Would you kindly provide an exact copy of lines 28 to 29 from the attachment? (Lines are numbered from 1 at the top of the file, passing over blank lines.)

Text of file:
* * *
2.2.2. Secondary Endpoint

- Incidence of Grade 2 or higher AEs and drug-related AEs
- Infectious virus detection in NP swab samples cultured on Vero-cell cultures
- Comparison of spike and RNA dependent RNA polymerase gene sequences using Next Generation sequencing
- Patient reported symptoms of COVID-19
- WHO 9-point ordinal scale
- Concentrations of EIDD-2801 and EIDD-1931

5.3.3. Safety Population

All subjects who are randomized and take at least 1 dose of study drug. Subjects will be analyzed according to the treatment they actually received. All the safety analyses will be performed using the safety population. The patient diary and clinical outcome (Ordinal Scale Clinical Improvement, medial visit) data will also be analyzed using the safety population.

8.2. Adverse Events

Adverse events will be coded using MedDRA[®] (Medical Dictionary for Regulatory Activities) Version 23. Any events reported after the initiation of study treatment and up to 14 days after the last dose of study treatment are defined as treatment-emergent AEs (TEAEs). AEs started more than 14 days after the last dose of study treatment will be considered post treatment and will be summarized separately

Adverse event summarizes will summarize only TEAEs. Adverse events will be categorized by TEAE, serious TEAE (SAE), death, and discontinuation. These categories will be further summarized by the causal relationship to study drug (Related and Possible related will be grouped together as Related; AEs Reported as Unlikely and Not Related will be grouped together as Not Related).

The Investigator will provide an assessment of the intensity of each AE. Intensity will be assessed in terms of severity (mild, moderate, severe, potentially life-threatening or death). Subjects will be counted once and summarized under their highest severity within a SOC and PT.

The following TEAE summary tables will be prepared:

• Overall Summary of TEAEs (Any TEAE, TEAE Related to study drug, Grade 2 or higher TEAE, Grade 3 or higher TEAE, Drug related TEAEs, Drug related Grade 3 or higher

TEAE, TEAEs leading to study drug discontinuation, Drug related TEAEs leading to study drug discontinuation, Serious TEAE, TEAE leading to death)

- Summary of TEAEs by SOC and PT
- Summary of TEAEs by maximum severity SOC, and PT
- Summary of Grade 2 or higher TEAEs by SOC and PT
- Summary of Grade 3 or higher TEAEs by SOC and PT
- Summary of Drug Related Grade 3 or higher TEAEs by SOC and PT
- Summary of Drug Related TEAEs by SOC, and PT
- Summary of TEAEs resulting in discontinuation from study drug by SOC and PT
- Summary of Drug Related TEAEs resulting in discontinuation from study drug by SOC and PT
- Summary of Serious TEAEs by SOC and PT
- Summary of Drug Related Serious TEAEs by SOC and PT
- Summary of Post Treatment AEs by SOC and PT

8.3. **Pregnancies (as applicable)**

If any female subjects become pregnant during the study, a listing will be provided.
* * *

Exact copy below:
8.3. **Pregnancies (as applicable)**

If any female subjects become pregnant during the study, a listing will be provided.